Scene 4: They left him a 50,000 won note (about $40), which he uses to take a bus to Geumga Plaza.  

Flashback to five years ago, when Vincenzo tells his father's business associate about a safe way to hide his gold: buy an old building, install a shop in one of its lots, and build a secret room in the basement to hide the gold.  Use a biometric security system, so only you can open the lock.   Gee, do you think he did that at Geumga Plaza?

Scene 5: In the present: Mr. Cho, the building manager, tells Vicenzo that his apartment is ready, with all the stuff he sent over from Italy.  Babel Corporation has bought up most of the apartments and shops to presure them into selling the building.  Scruffy Guy eavesdrops.

Switch to Scruffy Guy telling some lawyers, including Cha-Young's father, that someone has rented an apartment in the building: "he looked like a handsome movie villain."

Switch to Mr. Cho giving Vincenzo a tour of the remaining shops: a crazy girl playing the piano in the dark; a glaring, aggressive dry cleaner; an Italian restaurant with a glaring, aggressive chef; a screaming guy in a dance studio; a mother beating up her teenage son

Vicenzo wants to see the secret room.  The business over it went bankrupt, and now there's a Buddhist temple in its place.  A monk is meditating directly over the gold.

Scene 6: Vicenzo takes a shower, but the water is either too cold or too hot  (beefcake shot).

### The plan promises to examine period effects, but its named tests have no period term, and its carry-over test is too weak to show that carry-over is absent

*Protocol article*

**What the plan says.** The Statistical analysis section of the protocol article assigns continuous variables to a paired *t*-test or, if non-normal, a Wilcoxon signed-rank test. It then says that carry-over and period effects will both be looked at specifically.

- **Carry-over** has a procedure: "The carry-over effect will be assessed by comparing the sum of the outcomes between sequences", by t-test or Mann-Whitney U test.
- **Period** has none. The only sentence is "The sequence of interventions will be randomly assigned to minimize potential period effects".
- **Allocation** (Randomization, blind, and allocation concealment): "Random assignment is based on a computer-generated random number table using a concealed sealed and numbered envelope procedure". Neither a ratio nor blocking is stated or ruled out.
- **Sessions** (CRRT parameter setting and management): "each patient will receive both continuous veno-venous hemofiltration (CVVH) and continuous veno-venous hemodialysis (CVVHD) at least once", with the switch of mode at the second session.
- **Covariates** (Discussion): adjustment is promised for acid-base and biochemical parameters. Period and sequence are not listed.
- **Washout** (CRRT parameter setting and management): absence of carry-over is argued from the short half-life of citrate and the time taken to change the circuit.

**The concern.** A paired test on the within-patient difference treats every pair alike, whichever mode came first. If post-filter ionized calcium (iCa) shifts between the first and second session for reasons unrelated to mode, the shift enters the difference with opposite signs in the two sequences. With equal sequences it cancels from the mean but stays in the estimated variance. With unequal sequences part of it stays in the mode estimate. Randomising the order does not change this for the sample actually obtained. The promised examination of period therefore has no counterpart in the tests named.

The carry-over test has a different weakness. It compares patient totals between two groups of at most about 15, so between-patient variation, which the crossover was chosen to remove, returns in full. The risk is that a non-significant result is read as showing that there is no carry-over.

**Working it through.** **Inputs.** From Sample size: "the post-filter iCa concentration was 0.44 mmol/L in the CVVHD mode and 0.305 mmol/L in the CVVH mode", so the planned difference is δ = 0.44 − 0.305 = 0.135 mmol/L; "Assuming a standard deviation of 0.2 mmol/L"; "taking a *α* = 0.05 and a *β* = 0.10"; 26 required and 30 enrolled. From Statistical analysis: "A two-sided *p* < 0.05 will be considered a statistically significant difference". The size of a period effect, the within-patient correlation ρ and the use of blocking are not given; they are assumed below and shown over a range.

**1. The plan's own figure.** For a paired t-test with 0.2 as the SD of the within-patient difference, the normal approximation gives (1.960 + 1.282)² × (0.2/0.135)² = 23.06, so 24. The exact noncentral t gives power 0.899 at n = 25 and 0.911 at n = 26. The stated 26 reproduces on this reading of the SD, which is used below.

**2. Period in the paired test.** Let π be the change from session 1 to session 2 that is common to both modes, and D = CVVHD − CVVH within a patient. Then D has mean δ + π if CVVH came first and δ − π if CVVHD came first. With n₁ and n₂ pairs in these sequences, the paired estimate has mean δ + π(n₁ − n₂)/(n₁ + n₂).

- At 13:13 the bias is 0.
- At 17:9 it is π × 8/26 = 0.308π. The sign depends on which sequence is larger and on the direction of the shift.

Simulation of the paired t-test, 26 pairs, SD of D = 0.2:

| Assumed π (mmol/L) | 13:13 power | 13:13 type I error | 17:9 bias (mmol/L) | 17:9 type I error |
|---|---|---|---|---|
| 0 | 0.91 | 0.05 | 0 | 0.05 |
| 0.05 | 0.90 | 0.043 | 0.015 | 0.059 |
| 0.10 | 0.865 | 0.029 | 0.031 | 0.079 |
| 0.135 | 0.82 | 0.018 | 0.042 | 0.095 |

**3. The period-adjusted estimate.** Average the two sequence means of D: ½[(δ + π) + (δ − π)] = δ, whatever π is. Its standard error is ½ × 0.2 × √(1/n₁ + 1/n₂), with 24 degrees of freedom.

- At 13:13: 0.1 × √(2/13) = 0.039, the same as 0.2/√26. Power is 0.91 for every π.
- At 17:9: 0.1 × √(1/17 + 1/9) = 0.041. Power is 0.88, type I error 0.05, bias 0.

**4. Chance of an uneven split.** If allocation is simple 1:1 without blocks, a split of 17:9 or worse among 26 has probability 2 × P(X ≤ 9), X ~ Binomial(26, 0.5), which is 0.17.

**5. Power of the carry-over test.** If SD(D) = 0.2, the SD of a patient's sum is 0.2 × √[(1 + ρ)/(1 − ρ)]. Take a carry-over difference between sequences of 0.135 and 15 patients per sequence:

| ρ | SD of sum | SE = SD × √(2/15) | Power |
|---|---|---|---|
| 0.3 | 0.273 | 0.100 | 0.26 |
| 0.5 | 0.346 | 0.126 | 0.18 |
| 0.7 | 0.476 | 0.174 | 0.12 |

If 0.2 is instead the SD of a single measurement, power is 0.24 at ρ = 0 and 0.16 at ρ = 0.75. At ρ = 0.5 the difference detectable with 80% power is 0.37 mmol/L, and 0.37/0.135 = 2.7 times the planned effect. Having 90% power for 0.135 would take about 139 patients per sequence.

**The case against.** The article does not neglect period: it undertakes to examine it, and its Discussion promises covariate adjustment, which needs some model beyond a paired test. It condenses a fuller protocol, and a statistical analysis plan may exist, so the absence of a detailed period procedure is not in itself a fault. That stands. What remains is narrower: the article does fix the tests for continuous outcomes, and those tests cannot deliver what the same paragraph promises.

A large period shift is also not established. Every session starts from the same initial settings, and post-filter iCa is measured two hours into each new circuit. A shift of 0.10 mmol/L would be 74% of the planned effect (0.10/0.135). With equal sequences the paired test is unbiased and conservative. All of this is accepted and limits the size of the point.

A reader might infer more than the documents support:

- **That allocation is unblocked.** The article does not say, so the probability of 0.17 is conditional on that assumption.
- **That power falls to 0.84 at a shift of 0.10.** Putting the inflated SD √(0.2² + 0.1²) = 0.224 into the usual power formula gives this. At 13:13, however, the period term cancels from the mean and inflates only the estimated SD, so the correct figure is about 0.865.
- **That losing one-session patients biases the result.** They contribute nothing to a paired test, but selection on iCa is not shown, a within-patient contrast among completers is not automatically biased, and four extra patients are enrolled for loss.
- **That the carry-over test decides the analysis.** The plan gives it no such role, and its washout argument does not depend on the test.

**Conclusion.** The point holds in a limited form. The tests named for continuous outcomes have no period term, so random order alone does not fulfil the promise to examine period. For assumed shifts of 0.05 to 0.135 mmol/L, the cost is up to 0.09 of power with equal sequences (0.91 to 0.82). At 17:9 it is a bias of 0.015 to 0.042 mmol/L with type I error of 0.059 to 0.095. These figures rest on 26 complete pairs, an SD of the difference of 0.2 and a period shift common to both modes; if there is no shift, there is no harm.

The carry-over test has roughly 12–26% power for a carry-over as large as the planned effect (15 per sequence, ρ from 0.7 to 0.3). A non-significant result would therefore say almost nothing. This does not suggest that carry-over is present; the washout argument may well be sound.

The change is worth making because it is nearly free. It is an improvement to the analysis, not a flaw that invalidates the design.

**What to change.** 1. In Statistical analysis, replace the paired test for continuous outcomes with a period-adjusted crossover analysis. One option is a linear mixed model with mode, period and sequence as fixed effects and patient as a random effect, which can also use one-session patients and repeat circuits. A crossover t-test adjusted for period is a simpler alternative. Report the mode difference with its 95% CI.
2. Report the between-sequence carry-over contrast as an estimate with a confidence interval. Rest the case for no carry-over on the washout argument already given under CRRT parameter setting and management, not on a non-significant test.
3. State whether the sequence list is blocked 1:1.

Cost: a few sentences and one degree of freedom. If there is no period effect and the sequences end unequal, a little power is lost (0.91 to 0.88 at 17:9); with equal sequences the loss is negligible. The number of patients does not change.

Later, he reads a deposition about his birth mother being transferred to Hanju Prison, and flashes back to her murder trial. "But it was self defense.  He was sexually harassing me!"

Hong Cha-Young's Dad will be her new lawyer.    Wait - he does corporate law and criminal law? Maybe in Korea they don't specialize.

Scene 7: A new character, a middle aged women, is acting crazy, dancing at the laundromat.  Two teeangers film her, and she yells at them and threatens to call the police.  

Scene 8: Vicenzo meets with the head of the Babel Development Team.  He won't sell; he's going to demolish the building, build a new one, and give the old tenants their leases back.  Babel guy threatens him. 

Beefcake: Shower scene.

Other Sights: Not after they get to Korea.

Gay Characters
:  Nothing specified.  I fast-forwarded through a few episodes.  Girls keep throwing themselves at Vincenzo, but he is oblivious.  In Episode 8, he holds hands with and hugs a guy, but he might be just pretending to be gay for a scam.

Premise Changes  From drama to comedy, from unstopable killing machine to klutz, from Mafia empire to real estate permits.

Will I Keep Watching:  Depends on whether Vicenzo stays a boring klutz or goes back to the angelic robot.  
Related Posts Plugin for WordPress, Blogger...